Updated Friday, 8 a.m.
A final count late Thursday indicated 442 residential structures and 30 commercial properties—not individual businesses—in Bartow County were damaged, The Daily Tribune News reports. Twenty-two homes and six commercial properties were completely destroyed.
The tornado that ripped through Adairsville produced winds in excess of 100 mph, damaging at least 97 structures, including homes and businesses.
Bartow County Fire Department Chief and Emergency Management Agency Director Craig Millsap said more than 30 of those buildings suffered severe damage and would be condemned or were totally destroyed. Less than 20 were moderately damaged, while the remainder suffered what Millsap described as more cosmetic damage, including lost shingles and siding.
"I saw it coming. I turned and ran and grabbed my mechanic and my wife. We went right around the corner in the garage; didn't have time to close the doors or anything. It came that quick and we shut shuttered," said Phil Ruff of Tri-Star Auto Repair on Highway 41 as he and helpers started cleaning up Thursday.
"And it was gone that quick. The building stood; the shingles on the back were taken off. The gentlemen in a trailer [nearby] was crushed and killed.... Horrifying. Seconds. Mere seconds gone. Horrifying."
The EF-3 tornado that produced 160 mph winds cut a 900-yard wide swath through nearly 22 miles of Bartow and Gordon counties, injuring a total of 17 people, in about 30 minutes, according to the National Weather Service's preliminary storm survey. It hit Adairsville the hardest along Highway 140 near its intersections with U.S. Highway 41 and Interstate 75.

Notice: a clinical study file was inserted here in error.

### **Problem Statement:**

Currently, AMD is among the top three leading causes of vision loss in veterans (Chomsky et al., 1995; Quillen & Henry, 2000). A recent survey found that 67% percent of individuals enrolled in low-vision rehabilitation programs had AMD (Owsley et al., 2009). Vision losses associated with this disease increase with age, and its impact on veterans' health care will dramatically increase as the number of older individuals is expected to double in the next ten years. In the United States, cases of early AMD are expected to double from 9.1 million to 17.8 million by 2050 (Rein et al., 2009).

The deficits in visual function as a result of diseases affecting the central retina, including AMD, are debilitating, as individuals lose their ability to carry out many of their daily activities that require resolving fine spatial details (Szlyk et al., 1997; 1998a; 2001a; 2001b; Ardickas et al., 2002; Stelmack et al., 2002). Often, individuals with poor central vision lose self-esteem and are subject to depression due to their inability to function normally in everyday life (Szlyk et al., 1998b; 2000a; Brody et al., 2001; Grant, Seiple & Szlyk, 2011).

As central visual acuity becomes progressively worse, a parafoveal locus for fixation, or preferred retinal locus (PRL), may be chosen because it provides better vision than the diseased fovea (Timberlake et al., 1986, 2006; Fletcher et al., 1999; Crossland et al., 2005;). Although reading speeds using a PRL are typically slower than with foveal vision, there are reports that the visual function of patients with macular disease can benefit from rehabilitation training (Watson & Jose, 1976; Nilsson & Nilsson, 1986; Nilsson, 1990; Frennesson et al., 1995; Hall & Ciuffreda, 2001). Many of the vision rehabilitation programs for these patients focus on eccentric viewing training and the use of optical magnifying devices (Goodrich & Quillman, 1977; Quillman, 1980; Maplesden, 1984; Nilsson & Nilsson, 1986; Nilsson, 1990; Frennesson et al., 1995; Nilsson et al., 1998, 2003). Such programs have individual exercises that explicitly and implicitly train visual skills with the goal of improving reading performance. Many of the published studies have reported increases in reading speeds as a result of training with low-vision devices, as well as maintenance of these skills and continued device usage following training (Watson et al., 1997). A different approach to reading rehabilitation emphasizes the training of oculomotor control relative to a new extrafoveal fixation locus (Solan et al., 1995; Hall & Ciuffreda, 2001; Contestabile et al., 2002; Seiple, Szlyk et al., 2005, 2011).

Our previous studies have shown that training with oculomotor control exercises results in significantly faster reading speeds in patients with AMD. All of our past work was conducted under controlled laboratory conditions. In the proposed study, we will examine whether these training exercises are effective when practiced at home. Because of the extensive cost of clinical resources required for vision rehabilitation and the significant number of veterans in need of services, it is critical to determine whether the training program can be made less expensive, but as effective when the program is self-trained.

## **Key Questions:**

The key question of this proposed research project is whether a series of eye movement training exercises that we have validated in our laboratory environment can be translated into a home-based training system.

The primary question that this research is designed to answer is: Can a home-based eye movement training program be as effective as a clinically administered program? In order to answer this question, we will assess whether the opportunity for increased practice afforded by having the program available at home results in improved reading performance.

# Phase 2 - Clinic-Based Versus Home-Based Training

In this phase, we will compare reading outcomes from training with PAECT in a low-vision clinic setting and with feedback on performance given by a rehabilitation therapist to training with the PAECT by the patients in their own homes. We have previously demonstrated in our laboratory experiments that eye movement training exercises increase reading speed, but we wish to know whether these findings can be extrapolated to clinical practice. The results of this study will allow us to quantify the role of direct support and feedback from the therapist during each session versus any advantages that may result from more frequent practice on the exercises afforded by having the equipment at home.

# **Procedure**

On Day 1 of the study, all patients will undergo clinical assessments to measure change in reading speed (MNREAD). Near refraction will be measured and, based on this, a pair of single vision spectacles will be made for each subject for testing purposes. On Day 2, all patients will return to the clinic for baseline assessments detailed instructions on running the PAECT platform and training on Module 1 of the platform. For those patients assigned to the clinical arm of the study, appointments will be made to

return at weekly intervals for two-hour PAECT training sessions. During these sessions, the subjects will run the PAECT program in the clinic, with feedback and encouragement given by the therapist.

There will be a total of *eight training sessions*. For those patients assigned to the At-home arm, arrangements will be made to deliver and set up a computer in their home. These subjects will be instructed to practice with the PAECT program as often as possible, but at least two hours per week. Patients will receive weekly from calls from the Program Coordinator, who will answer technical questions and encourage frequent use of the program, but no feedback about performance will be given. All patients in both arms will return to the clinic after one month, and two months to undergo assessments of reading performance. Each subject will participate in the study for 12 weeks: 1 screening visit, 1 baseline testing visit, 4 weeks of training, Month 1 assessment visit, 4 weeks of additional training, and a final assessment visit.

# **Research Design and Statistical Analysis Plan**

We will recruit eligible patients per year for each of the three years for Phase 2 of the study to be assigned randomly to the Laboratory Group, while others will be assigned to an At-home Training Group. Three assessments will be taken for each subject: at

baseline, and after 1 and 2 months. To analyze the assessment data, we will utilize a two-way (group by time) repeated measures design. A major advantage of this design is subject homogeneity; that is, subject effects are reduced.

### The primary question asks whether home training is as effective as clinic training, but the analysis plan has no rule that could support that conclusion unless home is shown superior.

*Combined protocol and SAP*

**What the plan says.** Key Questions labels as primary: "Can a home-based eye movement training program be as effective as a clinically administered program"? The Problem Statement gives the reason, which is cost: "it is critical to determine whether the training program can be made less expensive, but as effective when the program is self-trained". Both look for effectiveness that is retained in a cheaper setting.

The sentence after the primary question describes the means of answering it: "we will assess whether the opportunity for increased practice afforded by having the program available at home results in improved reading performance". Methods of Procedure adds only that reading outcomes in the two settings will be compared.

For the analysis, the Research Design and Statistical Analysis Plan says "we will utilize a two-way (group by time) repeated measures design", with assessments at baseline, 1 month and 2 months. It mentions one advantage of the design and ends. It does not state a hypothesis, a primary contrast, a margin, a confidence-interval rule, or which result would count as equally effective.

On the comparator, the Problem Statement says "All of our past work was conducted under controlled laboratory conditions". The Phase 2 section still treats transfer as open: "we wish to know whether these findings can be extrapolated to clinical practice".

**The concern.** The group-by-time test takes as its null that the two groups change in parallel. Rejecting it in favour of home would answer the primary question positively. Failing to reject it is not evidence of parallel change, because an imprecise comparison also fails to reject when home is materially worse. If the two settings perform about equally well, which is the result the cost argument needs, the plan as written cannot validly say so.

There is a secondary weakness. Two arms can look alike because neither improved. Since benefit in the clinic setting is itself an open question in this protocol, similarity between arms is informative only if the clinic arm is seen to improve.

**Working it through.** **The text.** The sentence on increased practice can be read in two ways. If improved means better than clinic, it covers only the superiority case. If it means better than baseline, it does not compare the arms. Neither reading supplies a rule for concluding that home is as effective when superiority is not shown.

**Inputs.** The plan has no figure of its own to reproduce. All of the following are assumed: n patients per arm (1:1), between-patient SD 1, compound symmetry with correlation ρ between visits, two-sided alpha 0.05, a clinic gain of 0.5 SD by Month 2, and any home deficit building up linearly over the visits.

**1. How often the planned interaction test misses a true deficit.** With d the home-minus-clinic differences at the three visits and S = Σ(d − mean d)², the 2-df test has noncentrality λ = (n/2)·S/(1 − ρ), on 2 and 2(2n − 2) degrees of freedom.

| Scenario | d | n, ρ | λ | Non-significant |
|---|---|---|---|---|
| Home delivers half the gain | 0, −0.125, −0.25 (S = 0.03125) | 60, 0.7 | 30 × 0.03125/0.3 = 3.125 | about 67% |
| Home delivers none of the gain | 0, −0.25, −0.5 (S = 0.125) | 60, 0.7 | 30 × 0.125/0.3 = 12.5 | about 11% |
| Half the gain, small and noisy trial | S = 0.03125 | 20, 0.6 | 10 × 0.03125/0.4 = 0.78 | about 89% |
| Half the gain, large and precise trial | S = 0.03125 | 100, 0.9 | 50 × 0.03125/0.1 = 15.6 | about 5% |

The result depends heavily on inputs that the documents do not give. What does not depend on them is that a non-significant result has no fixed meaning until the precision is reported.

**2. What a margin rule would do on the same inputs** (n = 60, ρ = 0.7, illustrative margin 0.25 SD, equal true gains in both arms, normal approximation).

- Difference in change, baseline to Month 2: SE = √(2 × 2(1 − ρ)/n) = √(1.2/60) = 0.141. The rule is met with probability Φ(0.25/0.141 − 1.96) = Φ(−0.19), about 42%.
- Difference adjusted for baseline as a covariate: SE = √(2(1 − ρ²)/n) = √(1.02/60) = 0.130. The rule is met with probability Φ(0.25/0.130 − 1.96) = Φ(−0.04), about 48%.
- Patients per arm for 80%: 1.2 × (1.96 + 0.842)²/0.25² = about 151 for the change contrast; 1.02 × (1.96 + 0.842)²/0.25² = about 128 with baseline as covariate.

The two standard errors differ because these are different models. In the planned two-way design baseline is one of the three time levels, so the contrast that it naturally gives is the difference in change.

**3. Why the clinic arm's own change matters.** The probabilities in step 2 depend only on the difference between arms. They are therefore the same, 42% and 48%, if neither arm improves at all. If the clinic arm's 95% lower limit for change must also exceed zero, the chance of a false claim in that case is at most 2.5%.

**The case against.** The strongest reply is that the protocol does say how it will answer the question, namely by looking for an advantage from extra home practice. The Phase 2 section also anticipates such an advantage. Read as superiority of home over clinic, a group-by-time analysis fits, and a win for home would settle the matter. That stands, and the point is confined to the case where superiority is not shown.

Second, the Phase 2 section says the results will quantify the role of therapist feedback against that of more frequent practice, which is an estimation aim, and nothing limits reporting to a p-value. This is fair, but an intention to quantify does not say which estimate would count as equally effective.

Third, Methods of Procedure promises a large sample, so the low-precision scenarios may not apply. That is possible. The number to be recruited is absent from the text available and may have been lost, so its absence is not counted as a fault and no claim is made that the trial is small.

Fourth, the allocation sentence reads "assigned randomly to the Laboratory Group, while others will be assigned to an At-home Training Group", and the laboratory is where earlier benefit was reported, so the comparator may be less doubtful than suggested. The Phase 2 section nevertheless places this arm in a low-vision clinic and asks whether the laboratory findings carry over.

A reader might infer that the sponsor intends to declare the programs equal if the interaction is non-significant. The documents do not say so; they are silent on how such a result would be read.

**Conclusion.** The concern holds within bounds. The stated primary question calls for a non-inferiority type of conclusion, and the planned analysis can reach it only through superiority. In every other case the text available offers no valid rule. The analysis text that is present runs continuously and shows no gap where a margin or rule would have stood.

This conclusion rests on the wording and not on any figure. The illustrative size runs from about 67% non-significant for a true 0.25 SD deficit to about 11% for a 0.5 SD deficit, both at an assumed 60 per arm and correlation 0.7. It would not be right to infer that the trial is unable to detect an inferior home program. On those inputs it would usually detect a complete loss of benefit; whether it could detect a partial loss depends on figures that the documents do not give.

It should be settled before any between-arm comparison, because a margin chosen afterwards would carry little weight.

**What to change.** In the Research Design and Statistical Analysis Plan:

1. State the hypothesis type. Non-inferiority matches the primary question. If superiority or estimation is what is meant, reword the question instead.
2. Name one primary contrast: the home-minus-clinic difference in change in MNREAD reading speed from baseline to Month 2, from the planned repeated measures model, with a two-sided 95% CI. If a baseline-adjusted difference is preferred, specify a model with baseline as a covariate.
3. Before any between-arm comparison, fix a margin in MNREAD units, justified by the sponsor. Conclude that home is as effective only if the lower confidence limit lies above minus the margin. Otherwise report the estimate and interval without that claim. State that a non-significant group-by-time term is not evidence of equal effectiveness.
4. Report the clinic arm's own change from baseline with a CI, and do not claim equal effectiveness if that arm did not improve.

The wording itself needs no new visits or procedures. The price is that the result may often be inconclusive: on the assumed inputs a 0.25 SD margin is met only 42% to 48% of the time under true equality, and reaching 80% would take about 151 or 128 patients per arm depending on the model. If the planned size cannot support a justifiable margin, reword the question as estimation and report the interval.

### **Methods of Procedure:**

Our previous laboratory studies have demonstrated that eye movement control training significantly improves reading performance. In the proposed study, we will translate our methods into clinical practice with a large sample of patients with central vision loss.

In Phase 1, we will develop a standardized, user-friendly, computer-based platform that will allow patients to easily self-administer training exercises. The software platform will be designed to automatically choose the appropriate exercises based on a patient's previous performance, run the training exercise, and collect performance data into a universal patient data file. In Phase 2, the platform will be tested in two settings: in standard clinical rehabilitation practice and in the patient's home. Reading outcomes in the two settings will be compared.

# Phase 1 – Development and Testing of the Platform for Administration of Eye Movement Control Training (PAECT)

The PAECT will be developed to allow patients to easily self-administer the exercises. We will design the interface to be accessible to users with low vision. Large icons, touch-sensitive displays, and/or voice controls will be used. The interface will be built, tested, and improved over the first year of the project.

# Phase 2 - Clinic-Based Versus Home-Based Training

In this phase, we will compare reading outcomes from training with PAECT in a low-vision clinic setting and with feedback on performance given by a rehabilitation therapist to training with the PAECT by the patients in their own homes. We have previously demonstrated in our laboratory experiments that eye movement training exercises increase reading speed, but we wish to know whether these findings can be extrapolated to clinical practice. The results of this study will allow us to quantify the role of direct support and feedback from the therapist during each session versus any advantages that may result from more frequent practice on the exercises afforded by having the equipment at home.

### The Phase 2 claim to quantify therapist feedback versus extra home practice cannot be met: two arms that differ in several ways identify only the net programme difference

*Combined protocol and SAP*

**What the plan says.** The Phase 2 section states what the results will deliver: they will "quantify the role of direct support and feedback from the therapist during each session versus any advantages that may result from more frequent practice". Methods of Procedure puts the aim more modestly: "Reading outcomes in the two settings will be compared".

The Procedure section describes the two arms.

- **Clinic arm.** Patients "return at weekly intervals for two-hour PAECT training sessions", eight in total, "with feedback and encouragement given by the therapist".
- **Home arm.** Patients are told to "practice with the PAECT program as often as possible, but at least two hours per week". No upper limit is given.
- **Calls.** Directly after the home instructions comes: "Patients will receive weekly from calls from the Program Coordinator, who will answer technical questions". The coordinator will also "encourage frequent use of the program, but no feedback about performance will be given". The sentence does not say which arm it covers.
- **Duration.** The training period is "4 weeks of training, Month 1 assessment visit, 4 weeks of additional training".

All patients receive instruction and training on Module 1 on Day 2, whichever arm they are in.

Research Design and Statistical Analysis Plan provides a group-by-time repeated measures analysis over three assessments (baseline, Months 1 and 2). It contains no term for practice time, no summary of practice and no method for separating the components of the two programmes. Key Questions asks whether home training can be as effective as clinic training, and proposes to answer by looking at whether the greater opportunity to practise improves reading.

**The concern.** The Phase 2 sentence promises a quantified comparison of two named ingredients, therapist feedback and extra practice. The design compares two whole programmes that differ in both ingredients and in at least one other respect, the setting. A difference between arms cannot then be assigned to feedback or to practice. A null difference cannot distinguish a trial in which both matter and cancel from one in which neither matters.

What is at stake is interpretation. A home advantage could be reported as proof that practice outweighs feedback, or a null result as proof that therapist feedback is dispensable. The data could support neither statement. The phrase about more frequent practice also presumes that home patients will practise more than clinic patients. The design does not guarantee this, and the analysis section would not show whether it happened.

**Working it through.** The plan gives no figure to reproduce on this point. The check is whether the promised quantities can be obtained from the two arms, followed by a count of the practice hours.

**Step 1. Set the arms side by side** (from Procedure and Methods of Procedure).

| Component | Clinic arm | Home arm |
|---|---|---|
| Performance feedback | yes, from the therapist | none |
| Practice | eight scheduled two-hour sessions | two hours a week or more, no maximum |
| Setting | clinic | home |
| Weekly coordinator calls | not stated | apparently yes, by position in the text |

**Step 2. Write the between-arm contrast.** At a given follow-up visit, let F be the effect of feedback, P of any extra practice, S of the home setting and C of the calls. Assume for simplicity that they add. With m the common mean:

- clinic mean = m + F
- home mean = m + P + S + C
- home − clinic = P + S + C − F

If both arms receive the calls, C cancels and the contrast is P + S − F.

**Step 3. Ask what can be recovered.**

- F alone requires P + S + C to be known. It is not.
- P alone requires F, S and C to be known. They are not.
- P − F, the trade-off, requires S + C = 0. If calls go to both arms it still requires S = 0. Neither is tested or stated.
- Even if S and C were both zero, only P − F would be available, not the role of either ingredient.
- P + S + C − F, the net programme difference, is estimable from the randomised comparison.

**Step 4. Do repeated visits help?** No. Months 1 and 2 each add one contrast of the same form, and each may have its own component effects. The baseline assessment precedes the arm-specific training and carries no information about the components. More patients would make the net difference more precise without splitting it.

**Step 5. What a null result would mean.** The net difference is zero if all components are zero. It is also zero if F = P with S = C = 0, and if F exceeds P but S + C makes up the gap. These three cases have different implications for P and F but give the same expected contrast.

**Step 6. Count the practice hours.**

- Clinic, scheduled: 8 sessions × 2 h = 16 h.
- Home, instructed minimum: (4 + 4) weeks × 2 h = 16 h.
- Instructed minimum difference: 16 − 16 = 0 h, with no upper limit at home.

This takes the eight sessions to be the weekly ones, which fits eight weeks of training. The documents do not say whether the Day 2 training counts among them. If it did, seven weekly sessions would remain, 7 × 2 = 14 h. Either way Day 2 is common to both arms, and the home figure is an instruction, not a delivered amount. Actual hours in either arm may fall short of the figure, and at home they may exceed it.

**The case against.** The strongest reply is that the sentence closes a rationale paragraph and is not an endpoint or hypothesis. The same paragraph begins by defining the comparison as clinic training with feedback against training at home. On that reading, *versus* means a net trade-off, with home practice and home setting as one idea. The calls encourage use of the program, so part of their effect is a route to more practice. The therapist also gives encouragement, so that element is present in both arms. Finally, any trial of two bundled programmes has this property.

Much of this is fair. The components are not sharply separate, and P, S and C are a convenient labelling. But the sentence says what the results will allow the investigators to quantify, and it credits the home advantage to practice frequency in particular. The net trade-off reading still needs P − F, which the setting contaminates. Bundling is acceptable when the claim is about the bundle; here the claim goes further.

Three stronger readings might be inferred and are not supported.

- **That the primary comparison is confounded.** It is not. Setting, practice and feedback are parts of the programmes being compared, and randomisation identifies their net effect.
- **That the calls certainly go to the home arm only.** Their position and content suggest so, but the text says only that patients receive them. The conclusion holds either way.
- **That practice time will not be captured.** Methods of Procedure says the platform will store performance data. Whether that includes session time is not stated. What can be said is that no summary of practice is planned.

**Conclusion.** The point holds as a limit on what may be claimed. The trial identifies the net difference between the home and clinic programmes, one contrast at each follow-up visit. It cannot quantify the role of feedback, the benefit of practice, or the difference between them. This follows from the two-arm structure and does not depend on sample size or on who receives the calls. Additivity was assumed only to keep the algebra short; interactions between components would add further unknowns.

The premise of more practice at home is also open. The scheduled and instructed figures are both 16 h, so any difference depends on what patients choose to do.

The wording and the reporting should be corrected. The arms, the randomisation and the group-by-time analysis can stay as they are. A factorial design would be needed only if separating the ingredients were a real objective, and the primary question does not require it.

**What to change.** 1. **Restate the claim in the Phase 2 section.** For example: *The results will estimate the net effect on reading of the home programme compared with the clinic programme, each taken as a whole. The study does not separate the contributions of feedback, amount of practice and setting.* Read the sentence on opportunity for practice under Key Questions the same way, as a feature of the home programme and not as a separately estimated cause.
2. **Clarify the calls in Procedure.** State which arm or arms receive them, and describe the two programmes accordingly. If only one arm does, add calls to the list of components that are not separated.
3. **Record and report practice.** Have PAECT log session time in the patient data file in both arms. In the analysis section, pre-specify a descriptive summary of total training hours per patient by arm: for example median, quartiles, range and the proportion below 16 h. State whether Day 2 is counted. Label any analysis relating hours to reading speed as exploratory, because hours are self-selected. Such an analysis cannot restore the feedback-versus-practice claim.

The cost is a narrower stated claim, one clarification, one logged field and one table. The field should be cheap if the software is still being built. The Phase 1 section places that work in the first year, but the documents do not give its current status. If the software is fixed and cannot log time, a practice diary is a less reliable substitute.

"All the sudden it turned black looking," said Phillip Williams, who lived at Cass Street and MLK Drive in a house that no longer has a front porch. "I looked out and saw a tree rockin'.
"And then when I seen it start falling...I seen stuff just going around and around [in the air]."
It was a close call for many, including Elaine Cook's best friend.
"She hadn't been in the house 30 seconds until a [tree] came down and crushed her car," said Cook, who lives with Williams.
Cook said she didn't hear the county's tornado sirens, but was watching TV, which gave warning. Millsap said although officials have received reports of residents not hearing the tornado sirens—which are used mainly to warn people who are outside to seek shelter—they sounded in Adairsville.
"Our cars, our homes, we build those things soundproof and a lot of times when we have the TV going or something like that, you can't hear the sirens," Millsap said.
Some residents estimate the storm ripped through in 20 seconds. Nine people suffered non-life threatening injuries when the storm hit the area, including a motel and a manufacturing plant, Millsap said, CNN reports.
Curtis Chappell was a resident of a motel devastated in the storm. His wheelchair-bound wife was trapped in the rubble, he said. They're staying with relatives and aren't sure what the future holds.
"I just hope they have good insurance," he said.
Chappell managed to salvage a few belongings, including his grandson's guitar and a mandolin, but said authorities aren't allowing residents to pick through the debris.
While Red Cross was in the area with drinks and snacks, no other volunteers Thursday were along the strip of Highway 41 hit hardest. Ten people stayed at the organization's shelter at Manning Mill Park the night of the storm.
They needed food, clothing and medication, among other necessities.
Find more information on how you can help the victims on Facebook at the Adairsville Georgia Tornado Info page and the Adairsville GA Tornado Recovery page, which has information on the efforts of local churches.
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